It’s always a sad situation when a video game development studio is shut down, but this one in particular really hit some fans hard. Sony, in a statement to IGN, has indeed confirmed that one of their longest-running studios, Japan Studios, is being “re-organized into a new organization.” This was initially reported by Video Games Chronicles who stated that a good portion of the development staff was being let go when Sony did not renew their annual deals. Some of the staff are apparently being reassigned to the ASOBI Team, which is another internal studio that created the PlayStation 5 launch title Astro’s Playroom.
The key part is this:
“In addition, the roles of external production, software localization, and IP management of JAPAN Studio titles will be concentrated within the global functions of PlayStation Studios.”
It’s another way of saying that Japan Studio isn’t a thing anymore. https://t.co/0BA22Sly2Z
— Daniel Ahmad (@ZhugeEX) February 26, 2021
According to VGC, Sony will keep the actual name, business, and localization staff intact, as well as the aforementioned ASOBI Team which will now act as a separate Sony studio. The post also notes that some of the employees who departed earlier include Bloodborne producer Masaaki Yamagiwa, and longtime executive producer Masami Yamamoto. Apparently major changes started as early as last year when Gravity Rush Director Keiichiro Toyama departed and co-founded Bokeh Game Studio alongside Silent Hill creator Keiichiro Toyama.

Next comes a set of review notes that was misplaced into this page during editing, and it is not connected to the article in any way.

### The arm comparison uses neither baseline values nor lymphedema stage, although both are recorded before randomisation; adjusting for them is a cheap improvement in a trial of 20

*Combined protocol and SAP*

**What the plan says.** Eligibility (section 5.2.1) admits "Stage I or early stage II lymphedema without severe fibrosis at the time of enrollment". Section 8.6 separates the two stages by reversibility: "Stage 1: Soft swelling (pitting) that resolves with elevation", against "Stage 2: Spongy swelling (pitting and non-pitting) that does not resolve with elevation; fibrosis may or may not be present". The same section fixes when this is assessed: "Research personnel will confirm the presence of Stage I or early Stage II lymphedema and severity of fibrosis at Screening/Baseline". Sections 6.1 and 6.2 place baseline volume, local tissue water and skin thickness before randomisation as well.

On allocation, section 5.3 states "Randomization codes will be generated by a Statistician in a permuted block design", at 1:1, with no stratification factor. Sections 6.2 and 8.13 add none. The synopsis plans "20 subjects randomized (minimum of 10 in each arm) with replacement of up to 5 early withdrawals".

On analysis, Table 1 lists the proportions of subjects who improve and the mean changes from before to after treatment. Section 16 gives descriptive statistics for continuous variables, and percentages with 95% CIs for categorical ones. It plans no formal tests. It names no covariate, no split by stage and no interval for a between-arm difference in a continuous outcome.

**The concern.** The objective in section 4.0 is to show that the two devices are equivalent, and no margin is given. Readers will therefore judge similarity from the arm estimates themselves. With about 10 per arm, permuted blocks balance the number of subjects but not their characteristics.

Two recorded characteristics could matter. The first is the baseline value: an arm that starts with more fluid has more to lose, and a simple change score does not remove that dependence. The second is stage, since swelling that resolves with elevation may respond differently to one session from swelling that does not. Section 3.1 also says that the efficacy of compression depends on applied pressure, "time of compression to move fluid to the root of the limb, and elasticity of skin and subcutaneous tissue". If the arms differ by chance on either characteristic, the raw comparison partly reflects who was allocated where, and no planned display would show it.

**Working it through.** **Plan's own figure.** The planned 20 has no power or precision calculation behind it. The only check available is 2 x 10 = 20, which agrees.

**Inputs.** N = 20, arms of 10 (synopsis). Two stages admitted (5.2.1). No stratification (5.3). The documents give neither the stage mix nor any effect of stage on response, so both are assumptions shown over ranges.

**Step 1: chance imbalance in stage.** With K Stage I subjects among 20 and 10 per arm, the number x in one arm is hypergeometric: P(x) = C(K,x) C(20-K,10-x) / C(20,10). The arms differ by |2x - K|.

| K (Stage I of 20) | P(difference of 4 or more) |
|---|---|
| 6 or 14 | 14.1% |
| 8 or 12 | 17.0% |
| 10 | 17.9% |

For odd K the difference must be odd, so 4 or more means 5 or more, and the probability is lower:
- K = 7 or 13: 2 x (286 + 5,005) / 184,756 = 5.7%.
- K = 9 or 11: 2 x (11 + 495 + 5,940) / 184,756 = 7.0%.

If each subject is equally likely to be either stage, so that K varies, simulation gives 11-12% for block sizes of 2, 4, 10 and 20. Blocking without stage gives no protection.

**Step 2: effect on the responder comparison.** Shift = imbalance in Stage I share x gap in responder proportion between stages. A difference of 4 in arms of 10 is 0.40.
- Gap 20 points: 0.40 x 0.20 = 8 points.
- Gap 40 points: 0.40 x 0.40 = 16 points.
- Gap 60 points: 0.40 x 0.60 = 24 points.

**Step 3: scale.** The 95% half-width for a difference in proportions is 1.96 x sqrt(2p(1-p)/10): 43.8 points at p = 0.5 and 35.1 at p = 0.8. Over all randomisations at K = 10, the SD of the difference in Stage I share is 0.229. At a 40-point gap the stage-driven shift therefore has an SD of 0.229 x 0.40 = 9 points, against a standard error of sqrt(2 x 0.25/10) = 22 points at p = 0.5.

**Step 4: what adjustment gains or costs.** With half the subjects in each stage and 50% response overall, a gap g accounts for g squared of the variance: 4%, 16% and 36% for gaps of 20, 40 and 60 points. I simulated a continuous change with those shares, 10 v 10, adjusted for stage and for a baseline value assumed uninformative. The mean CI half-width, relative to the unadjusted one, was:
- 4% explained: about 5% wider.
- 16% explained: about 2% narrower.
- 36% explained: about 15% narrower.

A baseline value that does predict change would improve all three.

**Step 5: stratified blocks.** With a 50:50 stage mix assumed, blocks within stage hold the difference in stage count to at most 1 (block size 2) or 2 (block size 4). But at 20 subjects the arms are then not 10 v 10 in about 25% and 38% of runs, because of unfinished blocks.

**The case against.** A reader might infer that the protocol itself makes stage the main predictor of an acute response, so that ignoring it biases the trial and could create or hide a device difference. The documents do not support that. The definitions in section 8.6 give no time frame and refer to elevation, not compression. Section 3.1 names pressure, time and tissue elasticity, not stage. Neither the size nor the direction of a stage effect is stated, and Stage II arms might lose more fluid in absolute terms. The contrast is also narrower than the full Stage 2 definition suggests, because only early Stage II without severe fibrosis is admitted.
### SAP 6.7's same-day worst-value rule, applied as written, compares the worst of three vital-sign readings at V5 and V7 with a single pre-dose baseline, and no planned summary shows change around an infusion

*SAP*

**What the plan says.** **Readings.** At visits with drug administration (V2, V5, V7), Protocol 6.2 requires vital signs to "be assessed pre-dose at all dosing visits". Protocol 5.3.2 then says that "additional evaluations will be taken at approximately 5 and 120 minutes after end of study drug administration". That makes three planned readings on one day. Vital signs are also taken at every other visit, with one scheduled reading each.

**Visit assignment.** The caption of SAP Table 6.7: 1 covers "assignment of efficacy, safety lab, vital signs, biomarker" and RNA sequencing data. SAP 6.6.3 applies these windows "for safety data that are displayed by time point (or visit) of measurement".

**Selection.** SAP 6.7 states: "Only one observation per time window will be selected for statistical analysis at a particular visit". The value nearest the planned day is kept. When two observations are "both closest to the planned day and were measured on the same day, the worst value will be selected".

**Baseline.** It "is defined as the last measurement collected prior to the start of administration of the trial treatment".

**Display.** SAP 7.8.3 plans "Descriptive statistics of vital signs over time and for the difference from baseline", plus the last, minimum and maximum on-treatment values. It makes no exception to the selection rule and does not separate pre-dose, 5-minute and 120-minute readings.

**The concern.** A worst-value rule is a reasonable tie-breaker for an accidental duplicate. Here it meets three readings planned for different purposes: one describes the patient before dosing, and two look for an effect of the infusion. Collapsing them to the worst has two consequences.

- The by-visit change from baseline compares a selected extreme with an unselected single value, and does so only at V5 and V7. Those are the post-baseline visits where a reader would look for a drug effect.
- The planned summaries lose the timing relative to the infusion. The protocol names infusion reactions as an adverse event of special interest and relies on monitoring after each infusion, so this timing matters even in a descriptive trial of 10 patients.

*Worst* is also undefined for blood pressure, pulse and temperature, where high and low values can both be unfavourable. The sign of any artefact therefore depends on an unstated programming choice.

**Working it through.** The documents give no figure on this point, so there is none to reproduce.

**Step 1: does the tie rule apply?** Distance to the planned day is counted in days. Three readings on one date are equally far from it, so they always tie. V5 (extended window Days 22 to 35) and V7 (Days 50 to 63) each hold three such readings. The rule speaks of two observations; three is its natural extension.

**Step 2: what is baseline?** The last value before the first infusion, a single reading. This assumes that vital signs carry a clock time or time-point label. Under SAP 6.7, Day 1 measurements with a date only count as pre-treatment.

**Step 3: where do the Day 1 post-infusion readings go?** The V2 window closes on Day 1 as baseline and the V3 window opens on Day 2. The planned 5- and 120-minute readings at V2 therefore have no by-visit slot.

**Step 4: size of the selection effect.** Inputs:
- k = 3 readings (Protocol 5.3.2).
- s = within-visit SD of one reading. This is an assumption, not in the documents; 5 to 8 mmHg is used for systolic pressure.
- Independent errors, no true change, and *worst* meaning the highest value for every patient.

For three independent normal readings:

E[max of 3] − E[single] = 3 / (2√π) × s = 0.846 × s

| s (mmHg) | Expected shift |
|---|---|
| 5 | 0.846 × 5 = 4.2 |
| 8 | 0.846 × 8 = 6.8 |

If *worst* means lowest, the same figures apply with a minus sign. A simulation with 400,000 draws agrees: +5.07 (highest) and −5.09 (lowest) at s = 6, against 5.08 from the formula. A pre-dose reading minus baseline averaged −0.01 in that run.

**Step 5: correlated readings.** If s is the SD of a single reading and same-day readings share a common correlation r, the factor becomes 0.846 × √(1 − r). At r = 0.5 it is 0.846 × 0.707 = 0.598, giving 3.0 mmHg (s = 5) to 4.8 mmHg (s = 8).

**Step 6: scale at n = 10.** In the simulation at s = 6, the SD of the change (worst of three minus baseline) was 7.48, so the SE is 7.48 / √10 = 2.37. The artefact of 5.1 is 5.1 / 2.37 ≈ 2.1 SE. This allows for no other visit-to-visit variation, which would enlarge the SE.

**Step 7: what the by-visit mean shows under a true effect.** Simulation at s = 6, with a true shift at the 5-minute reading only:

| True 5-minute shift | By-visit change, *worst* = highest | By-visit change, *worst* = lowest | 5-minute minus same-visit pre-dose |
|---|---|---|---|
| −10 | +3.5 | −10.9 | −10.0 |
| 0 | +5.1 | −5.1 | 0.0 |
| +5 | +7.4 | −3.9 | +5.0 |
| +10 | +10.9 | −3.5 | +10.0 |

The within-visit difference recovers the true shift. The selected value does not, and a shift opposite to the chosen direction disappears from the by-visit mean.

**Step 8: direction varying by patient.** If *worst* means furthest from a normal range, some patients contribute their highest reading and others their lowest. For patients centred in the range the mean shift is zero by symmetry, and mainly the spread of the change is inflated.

Japan Studio was founded in 1993, just before Sony entered the video game console market with the original PlayStation. They’re essentially the first and arguably most important aspect of what made Sony so successful with the PlayStation brand. Their library spans decades of first-party titles for every single PlayStation console, with all-time classics such as Ape Escape, The Legend of Dragoon, Ico, Shadow of the Colossus, Loco Roco, Patapon, Gravity Rush, and The Last Guardian, and the remake of Demon Souls just to name a few.
Now that we know the majority of the staff has been moved to ASOBI Team, it’s more than likely that we’ll be seeing more Astro titles in the foreseeable future. While it’s not unheard of to see studios eventually close up and move on, this one stings a bit more than others normally would. A plethora of PlayStation fans grew up with this studio, and even despite the ever-changing aspects of the video game industry, Japan Studio persevered. The studio may be gone, but it will never be forgotten.